* Tori Amos has sold necklaces at each of her concerts, a different one for each tour, and I've kicked myself for not buying them because even though jewelry's not my thing, I've assumed I'd never see them again. Tori Amos Direct, the online outlet for official Tori gear, now sells every single one of the necklaces (and all of the programs) from the various tours. The lesson? Not every once-in-a-lifetime trinket is truly going to vanish from the earth once you leave the venue. And in a world with eBay, is there really such a thing as "impossible to find" any more?

* On the other hand, go ahead and take the time while the stuff's live and in front of you to inspect the merchandise. Are the shirts 100% cotton heavy weight? Are the printings with heavy dye that looks like it will last several washes? Beware photorealistic t-shirt designs; they look great until the seventh or eighth wash or so and then take on the consistency of a Seurat painting. Similarly, read through the program. Are you getting a worthwhile quantity of content, or is it an oversized cd booklet with the tour dates stamped on the back?

* You're either already inclined to buy bootleg t-shirts or you're not, so I don't need to say much about it. You get what you pay for, and you're paying for crap. Besides which, you could probably print up your own design on the cheap at Kinko's for about what you're paying for the shirt on the street.

Audience Etiquette

* On some level I'm in favor of those who have reached the trance level of ecstasy as a result of their communion with the artist. On another level, watching the doughy ass of the fan in front of me and listening to the off-key wailings of the fans behind me is not what I paid to see and hear. So pretty please, with sugar on top, sit the fuck down and shut the fuck up.

* On just about every audience bootleg, you can hear some loud drunk guy snickering at everything, repeating every joke told by an artist, having a pointless conversation with his buddy about nothing in particular during the quiet songs, and hollering "Whoooo-hooo!" during the really cool bits. Don't be that guy.

Meet And Greets

* Meet and greets are rare, but they do happen. I keep thinking with every Tori tour that there's no way it's going to happen, she's grown too big, but every tour so far she's surprised me by continuing to show up early and stay late for her fans. I've met Weird Al, Poe, Luscious Jackson, the Indigo Girls, and Dar Williams by hanging out after their concerts. Sarah McLachlan and ani difranco are recluses in comparison (but given that they've seen the restraining-order side of their fans, it's easy to see why). Liz Phair was out at the Tower Records tent for unannounced signings at Lilith Fair (which I missed, damnit, because they were unannounced and because I didn't do enough Usenet research before the concert) but she didn't come out after any of her solo concerts later that year. While the club-sized venue gives a much higher chance of this sort of encounter compared to the arena (simply because the distance from the stage door to the bus is on the street rather than behind several fences) I frequently miss out on waiting for 9:30 Club artists because of needing to run to the Metro after the concert.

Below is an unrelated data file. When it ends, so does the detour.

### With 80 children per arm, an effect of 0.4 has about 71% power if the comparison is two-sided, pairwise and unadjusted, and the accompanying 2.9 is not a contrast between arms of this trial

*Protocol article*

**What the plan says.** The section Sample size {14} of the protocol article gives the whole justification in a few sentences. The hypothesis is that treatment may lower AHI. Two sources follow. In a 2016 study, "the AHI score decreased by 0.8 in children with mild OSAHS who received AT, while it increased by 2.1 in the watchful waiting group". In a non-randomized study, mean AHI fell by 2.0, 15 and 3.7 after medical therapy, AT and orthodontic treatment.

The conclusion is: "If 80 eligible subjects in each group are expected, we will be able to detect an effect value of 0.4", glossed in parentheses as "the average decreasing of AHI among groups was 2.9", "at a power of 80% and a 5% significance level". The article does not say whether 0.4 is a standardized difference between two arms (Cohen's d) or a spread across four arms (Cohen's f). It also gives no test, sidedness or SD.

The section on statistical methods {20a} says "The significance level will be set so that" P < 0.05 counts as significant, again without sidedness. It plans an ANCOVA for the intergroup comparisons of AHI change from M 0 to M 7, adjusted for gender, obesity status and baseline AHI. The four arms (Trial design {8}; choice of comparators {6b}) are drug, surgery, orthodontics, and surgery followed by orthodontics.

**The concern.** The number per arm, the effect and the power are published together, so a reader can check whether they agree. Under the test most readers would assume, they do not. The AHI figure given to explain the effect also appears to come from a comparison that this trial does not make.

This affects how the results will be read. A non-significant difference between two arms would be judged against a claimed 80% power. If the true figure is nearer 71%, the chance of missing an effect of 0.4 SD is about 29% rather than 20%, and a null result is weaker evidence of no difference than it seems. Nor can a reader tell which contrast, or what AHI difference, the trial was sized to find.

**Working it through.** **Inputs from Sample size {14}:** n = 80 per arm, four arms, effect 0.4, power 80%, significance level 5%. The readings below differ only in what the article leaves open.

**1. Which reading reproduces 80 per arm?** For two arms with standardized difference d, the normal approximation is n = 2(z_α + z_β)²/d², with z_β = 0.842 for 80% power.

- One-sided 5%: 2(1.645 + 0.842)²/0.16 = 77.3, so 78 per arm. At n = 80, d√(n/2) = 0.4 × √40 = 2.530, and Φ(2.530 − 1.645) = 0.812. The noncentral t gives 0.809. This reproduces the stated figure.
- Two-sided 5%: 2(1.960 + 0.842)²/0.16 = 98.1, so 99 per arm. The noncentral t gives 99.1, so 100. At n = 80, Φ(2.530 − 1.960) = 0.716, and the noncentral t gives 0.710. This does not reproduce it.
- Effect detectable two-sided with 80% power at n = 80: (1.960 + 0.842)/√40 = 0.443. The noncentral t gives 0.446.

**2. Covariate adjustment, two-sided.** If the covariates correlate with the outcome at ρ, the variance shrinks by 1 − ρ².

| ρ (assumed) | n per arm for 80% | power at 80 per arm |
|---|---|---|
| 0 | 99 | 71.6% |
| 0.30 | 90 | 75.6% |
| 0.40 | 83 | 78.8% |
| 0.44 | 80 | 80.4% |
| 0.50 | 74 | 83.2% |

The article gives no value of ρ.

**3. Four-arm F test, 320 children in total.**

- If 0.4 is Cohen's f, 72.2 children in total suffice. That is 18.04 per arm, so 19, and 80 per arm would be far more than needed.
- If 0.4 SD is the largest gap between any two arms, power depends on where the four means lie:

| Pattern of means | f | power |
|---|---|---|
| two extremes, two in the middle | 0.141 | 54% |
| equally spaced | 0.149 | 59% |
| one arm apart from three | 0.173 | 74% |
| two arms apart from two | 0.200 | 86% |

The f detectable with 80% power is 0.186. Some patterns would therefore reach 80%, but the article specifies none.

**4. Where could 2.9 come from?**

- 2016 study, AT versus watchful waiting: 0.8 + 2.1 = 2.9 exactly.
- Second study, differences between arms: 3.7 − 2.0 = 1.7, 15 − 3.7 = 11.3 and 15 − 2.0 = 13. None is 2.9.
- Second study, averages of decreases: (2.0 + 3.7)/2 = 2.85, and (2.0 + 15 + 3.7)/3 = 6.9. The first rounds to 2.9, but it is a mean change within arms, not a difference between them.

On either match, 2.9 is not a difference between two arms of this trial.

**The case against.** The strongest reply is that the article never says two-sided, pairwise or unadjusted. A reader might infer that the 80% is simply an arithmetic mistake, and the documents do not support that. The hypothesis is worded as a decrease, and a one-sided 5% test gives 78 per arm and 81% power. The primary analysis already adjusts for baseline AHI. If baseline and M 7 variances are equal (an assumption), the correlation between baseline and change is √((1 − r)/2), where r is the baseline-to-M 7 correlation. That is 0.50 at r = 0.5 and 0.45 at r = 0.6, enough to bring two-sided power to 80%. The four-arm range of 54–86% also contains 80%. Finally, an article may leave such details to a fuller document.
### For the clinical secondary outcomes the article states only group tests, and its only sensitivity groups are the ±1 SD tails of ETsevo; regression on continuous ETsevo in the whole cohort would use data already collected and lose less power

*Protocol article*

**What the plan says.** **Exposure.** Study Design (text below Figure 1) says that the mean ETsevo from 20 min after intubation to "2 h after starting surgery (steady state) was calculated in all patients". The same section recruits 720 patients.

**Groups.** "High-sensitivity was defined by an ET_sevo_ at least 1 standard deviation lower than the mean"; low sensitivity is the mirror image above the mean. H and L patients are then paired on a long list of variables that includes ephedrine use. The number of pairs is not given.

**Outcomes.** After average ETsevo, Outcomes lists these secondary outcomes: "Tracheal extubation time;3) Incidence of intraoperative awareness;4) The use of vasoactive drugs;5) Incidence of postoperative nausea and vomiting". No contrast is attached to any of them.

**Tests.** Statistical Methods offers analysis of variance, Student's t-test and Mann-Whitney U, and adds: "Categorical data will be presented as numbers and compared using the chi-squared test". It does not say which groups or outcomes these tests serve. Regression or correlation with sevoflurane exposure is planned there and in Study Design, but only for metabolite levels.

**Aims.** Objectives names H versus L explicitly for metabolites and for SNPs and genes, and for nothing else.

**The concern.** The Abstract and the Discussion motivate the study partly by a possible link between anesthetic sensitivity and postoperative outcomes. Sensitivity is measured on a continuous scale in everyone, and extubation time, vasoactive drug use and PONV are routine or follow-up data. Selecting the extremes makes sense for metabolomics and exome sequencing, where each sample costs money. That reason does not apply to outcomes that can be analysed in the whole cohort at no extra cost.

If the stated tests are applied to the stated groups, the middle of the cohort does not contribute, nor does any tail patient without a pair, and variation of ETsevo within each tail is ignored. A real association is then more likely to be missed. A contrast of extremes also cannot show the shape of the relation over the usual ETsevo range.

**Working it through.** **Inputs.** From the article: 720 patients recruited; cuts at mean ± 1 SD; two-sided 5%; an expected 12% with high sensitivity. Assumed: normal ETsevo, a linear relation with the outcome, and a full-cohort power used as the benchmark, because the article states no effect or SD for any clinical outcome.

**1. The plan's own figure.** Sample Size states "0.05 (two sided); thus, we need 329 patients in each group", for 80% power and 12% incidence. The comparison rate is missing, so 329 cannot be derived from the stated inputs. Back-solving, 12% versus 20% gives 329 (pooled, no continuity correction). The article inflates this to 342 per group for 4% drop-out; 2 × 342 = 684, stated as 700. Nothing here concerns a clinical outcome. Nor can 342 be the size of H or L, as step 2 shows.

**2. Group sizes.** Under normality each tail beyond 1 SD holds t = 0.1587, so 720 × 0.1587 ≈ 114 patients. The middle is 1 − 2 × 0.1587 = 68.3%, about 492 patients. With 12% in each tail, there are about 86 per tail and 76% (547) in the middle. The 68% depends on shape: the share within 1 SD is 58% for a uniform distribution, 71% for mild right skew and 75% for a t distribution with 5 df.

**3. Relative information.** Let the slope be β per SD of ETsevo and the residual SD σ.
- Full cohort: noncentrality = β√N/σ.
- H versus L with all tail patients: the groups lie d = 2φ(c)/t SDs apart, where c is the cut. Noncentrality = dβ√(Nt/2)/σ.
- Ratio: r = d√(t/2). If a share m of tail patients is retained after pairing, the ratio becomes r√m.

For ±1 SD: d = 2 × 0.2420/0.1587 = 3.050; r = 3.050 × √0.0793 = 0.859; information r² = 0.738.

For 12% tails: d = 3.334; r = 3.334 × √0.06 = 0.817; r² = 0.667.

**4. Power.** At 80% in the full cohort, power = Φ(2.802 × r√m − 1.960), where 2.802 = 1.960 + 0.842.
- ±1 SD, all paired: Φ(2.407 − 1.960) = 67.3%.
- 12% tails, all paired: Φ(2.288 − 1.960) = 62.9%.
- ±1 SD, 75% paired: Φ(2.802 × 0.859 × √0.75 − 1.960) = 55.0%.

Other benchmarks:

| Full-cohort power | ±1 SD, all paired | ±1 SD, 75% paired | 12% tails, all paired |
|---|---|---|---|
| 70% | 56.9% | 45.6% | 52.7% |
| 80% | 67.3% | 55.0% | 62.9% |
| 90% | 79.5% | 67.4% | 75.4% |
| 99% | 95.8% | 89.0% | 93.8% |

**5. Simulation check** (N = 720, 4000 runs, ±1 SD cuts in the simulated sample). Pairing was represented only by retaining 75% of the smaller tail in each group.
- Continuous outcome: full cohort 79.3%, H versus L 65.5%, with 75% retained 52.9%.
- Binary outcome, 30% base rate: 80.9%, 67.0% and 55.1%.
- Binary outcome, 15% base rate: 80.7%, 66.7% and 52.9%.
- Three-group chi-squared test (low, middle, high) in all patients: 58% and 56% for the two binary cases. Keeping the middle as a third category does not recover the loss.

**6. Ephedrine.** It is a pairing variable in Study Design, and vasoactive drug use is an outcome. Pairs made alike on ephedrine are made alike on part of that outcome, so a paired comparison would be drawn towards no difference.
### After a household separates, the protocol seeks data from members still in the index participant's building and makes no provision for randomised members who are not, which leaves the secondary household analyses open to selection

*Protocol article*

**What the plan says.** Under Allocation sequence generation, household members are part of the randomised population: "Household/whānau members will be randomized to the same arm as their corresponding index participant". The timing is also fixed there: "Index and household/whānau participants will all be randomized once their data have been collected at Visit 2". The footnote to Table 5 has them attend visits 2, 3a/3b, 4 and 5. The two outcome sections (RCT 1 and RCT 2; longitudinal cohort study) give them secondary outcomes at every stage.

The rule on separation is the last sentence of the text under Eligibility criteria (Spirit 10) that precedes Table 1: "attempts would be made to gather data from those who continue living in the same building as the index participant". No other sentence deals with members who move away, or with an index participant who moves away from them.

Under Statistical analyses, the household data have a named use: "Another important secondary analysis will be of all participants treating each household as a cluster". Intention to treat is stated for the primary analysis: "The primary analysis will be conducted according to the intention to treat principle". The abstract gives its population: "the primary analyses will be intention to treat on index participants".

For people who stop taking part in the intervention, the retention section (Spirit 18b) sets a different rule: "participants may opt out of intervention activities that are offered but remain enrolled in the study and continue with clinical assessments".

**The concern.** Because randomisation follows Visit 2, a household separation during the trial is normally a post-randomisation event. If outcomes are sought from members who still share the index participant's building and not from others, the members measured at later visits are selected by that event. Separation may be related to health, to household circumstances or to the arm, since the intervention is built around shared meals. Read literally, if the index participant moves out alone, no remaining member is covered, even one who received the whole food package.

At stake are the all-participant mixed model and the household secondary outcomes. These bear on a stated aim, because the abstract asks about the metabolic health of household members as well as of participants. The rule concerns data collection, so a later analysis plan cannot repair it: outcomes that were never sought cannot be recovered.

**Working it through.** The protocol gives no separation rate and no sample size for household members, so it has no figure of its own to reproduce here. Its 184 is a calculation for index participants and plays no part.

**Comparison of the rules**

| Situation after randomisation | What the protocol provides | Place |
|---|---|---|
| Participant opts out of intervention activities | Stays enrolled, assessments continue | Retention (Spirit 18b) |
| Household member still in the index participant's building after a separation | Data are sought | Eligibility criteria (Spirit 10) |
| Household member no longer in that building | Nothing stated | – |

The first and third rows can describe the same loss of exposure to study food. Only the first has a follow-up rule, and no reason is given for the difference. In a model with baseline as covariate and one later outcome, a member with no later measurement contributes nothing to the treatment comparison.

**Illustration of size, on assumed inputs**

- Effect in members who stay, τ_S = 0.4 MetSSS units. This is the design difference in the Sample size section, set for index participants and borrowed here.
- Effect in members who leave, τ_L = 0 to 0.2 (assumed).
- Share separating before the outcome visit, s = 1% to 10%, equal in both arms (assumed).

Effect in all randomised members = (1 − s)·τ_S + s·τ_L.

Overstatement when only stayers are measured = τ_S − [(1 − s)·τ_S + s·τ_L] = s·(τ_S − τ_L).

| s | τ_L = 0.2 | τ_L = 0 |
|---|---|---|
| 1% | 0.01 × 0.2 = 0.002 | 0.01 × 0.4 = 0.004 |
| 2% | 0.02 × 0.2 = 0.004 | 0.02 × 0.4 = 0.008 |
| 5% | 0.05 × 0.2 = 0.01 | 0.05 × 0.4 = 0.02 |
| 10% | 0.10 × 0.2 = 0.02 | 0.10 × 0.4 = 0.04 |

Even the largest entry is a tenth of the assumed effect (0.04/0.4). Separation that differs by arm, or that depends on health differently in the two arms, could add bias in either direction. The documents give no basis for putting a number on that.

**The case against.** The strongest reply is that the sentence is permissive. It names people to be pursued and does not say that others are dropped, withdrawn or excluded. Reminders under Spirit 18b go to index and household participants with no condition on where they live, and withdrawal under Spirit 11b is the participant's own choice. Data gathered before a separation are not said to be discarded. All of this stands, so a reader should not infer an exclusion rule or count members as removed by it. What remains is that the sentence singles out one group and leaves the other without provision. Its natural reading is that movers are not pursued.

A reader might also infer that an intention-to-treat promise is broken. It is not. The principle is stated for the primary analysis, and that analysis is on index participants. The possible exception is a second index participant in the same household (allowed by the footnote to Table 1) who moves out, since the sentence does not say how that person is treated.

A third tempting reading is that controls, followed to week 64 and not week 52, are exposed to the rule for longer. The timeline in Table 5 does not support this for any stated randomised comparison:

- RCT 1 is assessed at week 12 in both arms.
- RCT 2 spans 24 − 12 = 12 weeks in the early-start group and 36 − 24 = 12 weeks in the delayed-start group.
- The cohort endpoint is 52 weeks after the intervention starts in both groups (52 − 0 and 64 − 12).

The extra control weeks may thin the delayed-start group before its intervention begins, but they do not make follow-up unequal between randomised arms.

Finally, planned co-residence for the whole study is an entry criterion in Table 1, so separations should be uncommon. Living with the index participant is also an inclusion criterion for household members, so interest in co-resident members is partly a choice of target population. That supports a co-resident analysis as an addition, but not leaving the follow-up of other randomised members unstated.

* If it's an artist you don't know much about, now's the time, before you walk away from the computer, to find out the answers to the stupider questions. They've already archived virtually everything there is to know on the artists (search for "artists's name" and "FAQ" or "F.A.Q." online) and there's absolutely no reason to ask a question an artist has heard, and answered, dozens of times before. Now's your chance to look clever. I took Poe by surprise asking her about the role of the artist in "10 Things I Hate About You" (which was supposed to be her but ended up being the lead singer of Letters For Cleo) precisely because I'd searched everywhere I could for the answer to the question before asking it. Sure enough, I was the first person to ask her about it. In comparison, I ended up looking like a junior cadet in the ranks of FanBoy when I asked Steve Caton if he'd auditioned for the chance to play guitar with Tori on her Dew Drop Inn tour. [Answer: He'd been playing guitar with Tori since the very beginning and appeared on every one of her albums, including "Y Kant Tori Read." Which I'd have known, if I'd done the slightest bit of research ahead of time. Oops.]

* If you've managed to find out via your web browser that a favorite artist is likely to do a meet and greet, do all the research you can about the protocols ahead of time, and let them set the pace of what they feel like doing. Are they signing things? Are they posing for pictures? Don't get greedy and don't be obnoxious.

* You can't impress the bodyguards and you can't become their buddies. What you can do is listen to what they say and let them know, by following their instructions, that you're not going to be a problem they need to deal with.

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© 2001 Kevin M. Hollenbeck. All rights reserved.